Homo sapiens may be the only species of human walking the planet today, but that wasn’t always the case. 

We existed alongside at least six other human species at some point. These include species like the Homo floresiensis, who grew to about 3 feet tall, and the Homo denisova, who roamed Siberia and were only discovered in 2010, and the more well-known Homo neanderthalensis, who lived in Eurasia. 

Fact 2: We Are The Last Human Species, and No One Really Knows How

The jury’s out on how we came to be the last species standing. The Interbreeding Theory suggests Homo sapiens began mating with other species, especially the Neanderthals, eventually merging into one species.

On the other hand, the Replacement Theory suggests we drove other human species to extinction either by taking away their food sources or by killing them off. 

Fact 3: Our Evolution Was Accelerated during the “Cognitive Revolution”

Our brains used to be similar to Neanderthals, then an accidental genetic mutation rewired our brains, giving our species an evolutionary leap in thinking, learning, and memory. At least, that’s what the most commonly believed theory says. 

This mutation gave us an edge over the other human species. Suddenly, Homo sapiens were building boats, oil lamps, and arrows. We traveled out of East Africa, established trade routes, and formed larger communities. We also developed complex language.  

Fact 4: Then Came Our Population Boom as a Result of the “Agricultural Revolution”

Homo sapiens used to be nomadic foragers and hunters, moving around to wherever food sources could be found. But about 12,000 years ago, we started growing crops and domesticating animals. This was the start of the Agricultural Revolution that saw us turn to farming for our food.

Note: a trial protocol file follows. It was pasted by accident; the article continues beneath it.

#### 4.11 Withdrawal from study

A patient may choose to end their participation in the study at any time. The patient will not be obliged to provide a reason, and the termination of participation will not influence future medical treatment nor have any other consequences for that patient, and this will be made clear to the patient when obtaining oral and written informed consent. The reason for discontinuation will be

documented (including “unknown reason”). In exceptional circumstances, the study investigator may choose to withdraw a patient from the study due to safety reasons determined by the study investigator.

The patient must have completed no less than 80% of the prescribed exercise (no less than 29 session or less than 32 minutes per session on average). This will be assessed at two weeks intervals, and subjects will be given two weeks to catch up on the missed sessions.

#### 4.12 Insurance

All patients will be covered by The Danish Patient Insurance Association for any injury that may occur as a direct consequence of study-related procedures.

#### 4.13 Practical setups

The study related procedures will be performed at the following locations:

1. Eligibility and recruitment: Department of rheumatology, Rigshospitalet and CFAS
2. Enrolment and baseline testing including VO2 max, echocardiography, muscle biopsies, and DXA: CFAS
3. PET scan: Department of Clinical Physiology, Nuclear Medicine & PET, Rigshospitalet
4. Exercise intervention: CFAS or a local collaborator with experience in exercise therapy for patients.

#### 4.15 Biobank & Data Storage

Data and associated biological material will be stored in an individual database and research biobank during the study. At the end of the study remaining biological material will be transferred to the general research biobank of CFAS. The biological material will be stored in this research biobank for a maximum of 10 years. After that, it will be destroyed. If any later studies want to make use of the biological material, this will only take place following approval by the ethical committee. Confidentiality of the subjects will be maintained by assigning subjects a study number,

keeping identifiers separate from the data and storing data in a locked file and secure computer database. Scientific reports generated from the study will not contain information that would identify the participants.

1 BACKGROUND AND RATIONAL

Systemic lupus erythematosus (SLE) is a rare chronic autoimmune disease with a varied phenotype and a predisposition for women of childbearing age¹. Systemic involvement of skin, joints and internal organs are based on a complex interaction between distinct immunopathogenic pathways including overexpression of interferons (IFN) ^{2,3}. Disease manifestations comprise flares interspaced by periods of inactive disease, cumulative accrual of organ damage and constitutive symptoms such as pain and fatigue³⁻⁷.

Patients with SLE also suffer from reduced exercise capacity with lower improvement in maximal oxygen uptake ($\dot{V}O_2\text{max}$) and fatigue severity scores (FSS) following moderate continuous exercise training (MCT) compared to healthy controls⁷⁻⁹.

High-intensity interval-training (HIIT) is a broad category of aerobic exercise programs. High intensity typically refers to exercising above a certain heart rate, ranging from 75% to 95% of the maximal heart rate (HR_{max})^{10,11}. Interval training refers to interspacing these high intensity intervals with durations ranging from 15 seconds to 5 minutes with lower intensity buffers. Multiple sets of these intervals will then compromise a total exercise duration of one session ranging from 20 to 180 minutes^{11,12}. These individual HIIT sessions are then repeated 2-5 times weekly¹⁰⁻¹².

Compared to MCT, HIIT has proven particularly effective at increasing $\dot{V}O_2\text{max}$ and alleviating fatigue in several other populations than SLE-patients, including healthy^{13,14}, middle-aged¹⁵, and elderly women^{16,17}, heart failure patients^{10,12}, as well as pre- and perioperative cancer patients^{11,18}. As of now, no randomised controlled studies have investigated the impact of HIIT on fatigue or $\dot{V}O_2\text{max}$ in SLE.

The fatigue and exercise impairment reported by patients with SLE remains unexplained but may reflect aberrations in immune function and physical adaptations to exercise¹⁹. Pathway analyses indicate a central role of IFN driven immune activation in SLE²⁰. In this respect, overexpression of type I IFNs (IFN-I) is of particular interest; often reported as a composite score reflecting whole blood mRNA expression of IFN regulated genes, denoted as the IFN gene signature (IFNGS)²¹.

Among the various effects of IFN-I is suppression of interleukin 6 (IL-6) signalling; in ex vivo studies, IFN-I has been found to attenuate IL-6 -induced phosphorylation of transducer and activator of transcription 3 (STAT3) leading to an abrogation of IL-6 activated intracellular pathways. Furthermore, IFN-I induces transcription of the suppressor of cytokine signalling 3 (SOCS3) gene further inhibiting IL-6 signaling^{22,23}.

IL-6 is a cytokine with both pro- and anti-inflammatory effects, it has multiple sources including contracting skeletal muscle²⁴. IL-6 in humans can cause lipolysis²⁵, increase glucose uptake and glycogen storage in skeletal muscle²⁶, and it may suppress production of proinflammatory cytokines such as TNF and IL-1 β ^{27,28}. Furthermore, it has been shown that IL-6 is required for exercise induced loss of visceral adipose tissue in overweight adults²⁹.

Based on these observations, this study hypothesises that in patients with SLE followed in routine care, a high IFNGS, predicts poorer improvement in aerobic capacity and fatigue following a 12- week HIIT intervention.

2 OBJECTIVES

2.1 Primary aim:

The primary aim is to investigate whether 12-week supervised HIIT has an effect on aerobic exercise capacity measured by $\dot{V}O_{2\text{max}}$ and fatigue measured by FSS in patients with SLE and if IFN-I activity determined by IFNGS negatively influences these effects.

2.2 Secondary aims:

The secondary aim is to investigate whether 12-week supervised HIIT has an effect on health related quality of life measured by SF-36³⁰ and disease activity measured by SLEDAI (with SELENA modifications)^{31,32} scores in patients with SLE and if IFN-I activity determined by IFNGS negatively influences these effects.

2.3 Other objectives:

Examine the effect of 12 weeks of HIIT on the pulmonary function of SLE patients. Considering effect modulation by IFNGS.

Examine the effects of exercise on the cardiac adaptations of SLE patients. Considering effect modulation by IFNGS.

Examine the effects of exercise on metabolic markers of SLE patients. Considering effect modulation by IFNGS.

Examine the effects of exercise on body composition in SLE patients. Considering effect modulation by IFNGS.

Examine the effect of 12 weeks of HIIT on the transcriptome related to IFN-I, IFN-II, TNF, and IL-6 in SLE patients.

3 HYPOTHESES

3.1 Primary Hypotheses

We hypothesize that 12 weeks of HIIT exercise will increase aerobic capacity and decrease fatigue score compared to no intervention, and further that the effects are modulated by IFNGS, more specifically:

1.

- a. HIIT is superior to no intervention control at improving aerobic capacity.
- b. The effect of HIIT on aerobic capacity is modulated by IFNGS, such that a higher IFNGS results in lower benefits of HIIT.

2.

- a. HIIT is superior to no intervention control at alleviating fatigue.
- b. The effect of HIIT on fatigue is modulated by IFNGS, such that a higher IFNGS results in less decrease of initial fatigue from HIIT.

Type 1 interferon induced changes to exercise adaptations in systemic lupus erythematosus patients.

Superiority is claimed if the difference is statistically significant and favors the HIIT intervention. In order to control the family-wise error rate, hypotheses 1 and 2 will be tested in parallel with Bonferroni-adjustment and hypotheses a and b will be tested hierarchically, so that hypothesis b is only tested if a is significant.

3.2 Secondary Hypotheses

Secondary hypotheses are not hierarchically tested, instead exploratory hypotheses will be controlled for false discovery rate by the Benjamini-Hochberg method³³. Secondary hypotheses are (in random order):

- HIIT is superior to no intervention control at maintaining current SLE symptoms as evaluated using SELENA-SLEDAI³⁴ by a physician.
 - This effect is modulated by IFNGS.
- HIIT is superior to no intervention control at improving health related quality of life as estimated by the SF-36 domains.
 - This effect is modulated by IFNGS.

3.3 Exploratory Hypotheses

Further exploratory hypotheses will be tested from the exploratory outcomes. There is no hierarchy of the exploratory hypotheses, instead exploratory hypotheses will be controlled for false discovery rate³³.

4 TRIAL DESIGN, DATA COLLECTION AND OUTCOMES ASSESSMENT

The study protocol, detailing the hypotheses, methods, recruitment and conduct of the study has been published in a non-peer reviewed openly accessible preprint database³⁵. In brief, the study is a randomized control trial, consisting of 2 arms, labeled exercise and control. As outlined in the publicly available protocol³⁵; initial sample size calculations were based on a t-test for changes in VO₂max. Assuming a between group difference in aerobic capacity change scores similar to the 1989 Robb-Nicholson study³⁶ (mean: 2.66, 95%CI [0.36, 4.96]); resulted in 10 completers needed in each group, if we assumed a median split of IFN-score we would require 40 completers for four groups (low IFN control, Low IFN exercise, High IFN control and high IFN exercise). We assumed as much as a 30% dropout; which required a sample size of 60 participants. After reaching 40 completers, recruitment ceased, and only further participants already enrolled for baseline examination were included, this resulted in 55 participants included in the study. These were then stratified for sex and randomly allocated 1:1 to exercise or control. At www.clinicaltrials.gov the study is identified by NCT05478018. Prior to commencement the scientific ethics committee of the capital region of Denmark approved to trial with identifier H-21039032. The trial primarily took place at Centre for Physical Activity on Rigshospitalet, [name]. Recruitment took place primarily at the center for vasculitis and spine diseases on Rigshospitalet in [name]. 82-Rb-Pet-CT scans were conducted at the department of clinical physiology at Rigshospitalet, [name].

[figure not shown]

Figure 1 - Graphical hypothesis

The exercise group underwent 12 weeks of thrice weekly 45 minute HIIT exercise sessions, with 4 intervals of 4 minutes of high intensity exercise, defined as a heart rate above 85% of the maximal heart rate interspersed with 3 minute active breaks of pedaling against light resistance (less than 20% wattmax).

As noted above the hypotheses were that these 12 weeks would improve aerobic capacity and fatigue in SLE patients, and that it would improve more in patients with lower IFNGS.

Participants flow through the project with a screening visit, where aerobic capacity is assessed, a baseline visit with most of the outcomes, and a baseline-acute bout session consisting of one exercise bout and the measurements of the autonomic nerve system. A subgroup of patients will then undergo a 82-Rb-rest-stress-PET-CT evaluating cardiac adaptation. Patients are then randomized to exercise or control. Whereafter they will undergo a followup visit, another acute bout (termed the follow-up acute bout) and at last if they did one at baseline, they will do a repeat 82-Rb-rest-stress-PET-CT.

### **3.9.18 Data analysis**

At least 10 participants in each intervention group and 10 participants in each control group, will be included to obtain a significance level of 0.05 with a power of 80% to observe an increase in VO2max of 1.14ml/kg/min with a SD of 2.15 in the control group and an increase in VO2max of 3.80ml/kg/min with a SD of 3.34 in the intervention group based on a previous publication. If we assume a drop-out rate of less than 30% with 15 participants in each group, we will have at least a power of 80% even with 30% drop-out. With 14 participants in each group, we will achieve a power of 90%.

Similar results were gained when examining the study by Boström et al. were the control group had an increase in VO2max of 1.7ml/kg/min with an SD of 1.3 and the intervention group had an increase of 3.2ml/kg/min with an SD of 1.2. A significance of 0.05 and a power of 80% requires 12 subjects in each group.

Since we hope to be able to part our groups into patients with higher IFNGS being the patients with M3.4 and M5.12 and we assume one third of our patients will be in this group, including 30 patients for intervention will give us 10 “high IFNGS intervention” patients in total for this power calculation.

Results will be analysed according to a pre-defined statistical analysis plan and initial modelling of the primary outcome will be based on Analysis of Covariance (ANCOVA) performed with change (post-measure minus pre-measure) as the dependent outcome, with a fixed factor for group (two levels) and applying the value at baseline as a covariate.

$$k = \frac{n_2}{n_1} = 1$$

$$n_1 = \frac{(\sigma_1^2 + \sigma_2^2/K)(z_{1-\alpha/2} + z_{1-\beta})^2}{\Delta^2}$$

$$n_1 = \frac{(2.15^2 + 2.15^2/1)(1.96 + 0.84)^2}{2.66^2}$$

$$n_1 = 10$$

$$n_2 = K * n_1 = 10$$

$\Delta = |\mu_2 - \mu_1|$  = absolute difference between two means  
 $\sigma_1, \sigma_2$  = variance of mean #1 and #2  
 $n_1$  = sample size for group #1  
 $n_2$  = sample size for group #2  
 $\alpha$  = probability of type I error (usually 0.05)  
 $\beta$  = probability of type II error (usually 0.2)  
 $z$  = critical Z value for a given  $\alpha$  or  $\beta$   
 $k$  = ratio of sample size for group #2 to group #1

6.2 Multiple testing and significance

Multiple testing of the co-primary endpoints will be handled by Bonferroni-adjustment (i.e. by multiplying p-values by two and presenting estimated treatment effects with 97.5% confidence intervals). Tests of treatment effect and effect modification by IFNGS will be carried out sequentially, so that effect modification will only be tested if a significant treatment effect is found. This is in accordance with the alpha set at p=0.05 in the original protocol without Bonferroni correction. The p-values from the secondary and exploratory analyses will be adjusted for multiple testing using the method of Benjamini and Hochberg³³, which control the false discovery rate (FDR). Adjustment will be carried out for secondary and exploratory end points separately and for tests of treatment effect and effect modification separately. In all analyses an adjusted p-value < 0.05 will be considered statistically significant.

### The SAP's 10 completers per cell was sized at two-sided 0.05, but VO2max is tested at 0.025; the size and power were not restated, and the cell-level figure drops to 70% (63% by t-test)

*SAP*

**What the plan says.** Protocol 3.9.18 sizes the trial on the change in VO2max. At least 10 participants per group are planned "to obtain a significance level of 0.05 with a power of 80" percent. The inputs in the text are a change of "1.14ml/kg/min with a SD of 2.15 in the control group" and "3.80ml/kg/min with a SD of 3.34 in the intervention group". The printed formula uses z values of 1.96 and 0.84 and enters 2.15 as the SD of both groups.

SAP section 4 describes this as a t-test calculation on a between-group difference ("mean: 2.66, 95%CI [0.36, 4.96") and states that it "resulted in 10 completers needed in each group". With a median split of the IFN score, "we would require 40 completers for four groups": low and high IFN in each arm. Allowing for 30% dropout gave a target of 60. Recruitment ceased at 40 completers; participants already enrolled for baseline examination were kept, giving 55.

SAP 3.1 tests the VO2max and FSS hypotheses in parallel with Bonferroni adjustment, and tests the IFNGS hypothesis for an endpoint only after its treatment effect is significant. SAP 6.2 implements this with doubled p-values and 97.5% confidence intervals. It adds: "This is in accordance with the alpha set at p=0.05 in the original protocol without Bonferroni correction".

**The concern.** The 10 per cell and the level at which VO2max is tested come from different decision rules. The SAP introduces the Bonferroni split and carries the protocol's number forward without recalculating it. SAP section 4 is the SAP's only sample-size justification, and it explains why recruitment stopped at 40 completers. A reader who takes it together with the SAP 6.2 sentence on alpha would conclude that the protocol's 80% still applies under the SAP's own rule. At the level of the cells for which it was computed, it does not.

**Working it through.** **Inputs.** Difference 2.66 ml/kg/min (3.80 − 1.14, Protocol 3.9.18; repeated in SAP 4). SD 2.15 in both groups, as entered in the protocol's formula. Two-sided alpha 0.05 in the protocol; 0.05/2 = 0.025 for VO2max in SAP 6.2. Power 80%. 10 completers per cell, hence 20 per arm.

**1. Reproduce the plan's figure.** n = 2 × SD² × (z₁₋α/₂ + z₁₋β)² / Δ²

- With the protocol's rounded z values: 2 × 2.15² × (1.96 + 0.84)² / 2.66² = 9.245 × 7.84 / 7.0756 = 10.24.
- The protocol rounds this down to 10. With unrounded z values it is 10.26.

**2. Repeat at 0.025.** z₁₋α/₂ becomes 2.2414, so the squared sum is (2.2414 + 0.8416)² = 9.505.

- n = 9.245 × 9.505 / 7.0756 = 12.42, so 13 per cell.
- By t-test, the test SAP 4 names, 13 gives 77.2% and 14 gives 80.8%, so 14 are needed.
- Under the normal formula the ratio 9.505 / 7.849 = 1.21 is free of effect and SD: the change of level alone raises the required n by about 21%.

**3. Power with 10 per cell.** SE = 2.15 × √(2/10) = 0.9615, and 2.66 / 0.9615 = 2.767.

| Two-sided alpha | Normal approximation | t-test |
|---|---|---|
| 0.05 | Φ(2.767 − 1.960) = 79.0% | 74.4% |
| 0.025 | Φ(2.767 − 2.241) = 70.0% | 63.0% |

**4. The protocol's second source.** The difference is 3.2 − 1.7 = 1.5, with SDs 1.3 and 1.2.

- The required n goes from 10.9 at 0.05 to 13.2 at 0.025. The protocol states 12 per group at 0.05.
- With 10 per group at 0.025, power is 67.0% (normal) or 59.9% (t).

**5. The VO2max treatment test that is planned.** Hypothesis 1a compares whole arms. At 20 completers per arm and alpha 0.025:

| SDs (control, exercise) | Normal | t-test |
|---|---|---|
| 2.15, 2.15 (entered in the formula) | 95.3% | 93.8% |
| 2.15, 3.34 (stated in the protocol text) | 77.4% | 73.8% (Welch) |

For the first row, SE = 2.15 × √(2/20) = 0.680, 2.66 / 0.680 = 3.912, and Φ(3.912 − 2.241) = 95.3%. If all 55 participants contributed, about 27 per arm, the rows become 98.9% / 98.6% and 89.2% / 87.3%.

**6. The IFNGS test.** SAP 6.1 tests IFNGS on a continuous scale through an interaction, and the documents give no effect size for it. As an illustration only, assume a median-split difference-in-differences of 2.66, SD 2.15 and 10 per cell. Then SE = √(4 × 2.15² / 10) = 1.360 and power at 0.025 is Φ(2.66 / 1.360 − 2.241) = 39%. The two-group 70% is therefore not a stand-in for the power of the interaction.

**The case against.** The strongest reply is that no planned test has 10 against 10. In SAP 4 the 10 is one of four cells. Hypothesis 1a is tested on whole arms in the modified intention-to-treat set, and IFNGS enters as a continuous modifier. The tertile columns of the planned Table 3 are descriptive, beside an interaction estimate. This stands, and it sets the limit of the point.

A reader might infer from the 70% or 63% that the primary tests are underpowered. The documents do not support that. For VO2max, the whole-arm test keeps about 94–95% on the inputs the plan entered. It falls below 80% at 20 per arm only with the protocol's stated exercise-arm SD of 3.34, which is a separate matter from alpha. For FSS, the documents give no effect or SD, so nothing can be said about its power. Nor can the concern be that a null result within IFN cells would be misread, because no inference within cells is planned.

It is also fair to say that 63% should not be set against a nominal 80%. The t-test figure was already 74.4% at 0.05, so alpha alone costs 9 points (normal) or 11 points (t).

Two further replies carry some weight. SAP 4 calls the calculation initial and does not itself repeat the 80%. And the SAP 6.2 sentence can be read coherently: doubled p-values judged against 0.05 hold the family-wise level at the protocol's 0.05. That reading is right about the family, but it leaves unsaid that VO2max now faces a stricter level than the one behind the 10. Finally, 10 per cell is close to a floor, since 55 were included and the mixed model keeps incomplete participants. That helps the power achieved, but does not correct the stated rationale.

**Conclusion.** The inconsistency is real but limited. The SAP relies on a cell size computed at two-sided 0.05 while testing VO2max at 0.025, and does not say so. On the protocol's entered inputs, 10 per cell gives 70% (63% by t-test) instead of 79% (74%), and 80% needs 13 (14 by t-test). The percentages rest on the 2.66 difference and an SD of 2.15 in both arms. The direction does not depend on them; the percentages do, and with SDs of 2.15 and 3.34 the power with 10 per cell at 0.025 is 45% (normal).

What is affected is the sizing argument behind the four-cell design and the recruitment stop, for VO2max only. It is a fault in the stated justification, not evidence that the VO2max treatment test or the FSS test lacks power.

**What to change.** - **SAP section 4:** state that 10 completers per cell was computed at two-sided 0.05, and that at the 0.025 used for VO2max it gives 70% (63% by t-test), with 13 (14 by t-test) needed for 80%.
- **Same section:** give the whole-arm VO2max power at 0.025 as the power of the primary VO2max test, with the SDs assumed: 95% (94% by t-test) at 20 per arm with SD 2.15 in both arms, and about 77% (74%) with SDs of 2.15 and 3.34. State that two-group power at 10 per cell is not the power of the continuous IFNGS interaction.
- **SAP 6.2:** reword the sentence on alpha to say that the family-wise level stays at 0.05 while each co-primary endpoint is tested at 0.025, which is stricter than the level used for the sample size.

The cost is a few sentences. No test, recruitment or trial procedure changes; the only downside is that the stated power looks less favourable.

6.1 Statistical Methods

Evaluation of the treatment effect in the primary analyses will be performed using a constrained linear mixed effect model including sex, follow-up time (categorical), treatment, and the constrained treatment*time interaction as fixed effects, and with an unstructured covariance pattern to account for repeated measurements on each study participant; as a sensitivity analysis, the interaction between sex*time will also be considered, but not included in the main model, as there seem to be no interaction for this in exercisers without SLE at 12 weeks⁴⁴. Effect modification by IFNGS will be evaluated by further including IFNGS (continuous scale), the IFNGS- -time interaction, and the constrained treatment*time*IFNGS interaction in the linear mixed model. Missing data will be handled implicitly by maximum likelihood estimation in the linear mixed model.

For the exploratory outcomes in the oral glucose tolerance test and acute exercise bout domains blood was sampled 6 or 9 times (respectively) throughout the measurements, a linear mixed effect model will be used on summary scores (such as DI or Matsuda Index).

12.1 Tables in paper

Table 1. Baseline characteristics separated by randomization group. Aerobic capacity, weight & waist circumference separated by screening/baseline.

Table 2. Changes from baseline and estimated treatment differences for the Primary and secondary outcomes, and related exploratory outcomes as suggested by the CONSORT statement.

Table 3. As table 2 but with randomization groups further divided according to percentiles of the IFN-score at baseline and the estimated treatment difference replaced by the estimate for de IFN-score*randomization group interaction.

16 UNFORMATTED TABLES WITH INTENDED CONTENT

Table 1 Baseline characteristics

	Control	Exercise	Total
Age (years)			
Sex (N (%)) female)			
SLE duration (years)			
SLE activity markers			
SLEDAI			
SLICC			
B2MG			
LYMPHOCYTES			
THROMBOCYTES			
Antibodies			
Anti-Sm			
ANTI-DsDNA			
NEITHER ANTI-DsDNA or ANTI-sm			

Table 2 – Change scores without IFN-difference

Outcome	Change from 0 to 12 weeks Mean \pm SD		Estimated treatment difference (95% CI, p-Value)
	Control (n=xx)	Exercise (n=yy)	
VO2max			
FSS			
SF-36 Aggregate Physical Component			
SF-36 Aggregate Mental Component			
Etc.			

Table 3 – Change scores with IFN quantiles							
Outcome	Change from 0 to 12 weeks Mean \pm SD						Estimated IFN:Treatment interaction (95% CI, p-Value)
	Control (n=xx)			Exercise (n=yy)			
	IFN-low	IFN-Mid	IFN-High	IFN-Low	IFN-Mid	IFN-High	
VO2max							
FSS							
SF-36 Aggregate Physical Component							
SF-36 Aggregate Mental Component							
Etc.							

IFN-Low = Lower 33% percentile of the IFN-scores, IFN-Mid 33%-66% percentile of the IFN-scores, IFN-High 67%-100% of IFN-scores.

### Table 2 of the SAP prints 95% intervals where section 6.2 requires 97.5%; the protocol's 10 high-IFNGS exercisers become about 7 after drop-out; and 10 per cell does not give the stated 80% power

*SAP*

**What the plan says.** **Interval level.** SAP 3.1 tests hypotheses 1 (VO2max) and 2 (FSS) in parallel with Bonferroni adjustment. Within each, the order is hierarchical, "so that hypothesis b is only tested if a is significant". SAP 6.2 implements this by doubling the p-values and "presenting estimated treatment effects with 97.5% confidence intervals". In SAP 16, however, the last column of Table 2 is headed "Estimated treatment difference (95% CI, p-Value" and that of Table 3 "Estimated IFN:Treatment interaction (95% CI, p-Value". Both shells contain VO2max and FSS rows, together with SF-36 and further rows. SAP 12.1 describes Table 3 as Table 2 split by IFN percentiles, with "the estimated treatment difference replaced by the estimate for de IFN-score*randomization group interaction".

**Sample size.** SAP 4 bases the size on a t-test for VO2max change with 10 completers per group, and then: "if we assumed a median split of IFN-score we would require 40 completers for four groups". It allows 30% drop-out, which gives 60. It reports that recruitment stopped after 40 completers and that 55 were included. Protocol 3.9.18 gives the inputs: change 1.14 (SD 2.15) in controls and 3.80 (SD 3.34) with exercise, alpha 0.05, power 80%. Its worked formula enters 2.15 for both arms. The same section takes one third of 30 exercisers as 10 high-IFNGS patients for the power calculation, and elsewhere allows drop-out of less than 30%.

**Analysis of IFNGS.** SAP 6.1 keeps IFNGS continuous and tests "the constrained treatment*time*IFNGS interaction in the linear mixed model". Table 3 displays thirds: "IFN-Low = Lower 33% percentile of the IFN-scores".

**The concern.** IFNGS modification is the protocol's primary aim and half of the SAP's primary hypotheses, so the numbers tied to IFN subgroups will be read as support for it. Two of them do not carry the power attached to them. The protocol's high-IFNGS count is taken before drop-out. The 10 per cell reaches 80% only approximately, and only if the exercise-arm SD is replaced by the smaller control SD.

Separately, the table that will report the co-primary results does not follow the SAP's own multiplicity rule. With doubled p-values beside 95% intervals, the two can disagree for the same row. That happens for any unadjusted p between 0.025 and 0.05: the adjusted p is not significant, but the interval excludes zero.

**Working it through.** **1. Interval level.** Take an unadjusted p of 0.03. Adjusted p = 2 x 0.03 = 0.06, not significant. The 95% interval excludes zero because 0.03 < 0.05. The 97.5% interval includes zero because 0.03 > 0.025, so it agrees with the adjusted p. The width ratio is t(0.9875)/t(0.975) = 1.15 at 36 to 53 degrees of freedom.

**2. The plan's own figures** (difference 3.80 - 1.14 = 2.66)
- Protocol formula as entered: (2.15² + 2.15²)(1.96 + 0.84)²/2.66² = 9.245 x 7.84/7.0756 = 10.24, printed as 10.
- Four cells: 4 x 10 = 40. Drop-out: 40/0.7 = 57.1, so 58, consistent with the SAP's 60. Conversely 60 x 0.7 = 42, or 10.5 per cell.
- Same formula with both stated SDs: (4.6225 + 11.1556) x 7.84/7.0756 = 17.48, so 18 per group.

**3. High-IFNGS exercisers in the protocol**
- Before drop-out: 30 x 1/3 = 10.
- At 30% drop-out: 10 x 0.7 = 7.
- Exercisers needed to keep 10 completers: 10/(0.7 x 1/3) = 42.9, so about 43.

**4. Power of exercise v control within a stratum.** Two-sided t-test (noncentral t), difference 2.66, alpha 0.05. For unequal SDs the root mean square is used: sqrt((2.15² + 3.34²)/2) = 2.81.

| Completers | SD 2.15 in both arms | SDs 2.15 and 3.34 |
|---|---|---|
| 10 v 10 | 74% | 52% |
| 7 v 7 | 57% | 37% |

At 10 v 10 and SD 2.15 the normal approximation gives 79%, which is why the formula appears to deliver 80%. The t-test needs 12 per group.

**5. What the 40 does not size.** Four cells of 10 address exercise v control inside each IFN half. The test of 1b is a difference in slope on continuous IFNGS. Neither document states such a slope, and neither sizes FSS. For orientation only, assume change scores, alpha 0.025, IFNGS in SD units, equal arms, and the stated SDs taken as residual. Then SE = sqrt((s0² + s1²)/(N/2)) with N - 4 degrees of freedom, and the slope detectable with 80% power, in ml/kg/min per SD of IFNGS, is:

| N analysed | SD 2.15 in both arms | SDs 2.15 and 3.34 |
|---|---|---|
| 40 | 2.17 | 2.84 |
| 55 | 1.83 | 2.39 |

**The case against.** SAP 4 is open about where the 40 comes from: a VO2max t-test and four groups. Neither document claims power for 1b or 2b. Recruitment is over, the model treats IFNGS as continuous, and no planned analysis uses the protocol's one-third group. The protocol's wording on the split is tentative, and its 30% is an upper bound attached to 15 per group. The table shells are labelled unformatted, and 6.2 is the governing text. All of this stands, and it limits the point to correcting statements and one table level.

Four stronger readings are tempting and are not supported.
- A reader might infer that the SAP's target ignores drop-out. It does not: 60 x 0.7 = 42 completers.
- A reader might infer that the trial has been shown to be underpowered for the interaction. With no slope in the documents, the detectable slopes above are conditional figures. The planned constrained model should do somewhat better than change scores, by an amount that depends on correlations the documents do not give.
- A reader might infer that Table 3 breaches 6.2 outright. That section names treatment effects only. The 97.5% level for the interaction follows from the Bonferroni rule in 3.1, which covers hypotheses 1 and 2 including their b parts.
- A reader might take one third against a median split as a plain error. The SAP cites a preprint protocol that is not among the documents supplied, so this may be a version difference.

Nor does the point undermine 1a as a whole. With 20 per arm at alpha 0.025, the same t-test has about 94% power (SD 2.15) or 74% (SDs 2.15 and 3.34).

Farming was more time and labor-intensive and the quality of food was lower compared to hunting and gathering. But it increased the food supply, meaning population numbers exploded and Homo sapiens began spreading around the globe.  

Fact 5: Next Came Money and Writing to Facilitate Trade

While early civilizations swapped goods for food, it soon became too complicated. The chances of someone needing what you had at the exact same time you needed what they had were low. And that’s how money and writing were born.

In about 3,000 BC, the Sumerians of Mesopotamia began etching symbols into clay tablets to keep track of people’s transactions and barley money was developed as a form of payment. 

Learn more interesting facts about humankind in the full Blinkist explainer of Sapiens, which is now available for free. Here’s how the app works. 

A Book Explained in 15 Minutes

Nonfiction books are packed with powerful ideas and helpful takeaways, but it takes time to read them all. And that’s time most of us simply don’t have. 

The Blinkist team pulls out the most important parts of a book and shares them in a bite-sized explainer. You can get entertaining anecdotes, actionable advice, and interesting facts like those above, all in about 15 minutes.

“What it does is it reads all those humongous educational books for people like me who haven’t got time to read them, like Yuval Noah Harari’s Sapiens: A Brief History of Humankind. I wanted to read it, but I knew it would take me two years.”
– Francesca Hayward, Ballerina and Actress

Apple Calls Blinkist One of the World’s Best Apps

Blinkist is helping millions of users around the world, and Apple has taken notice. The tech giant named Blinkist one of the world’s best apps and one of the top 20 apps for lifelong learning. 

Apple’s CEO, Tim Cook, even visited the Blinkist offices in Berlin to find out more about the team and the company. 

22 Million Users Love Blinkist

Beyond Apple, Blinkist has also been praised by The New York Times, Forbes, and TechCrunch, and it’s won awards from Google and the United Nations

Blinkist is loved by users around the world — 22 million of them to be exact! They’ve given the app 94,000 5-star ratings, and it gets 10,000 daily downloads in app stores. 

Check out Blinkist for yourself. To get the explainer of Sapiens for free, visit the web app or download the Blinkist app on your phone and search for the book.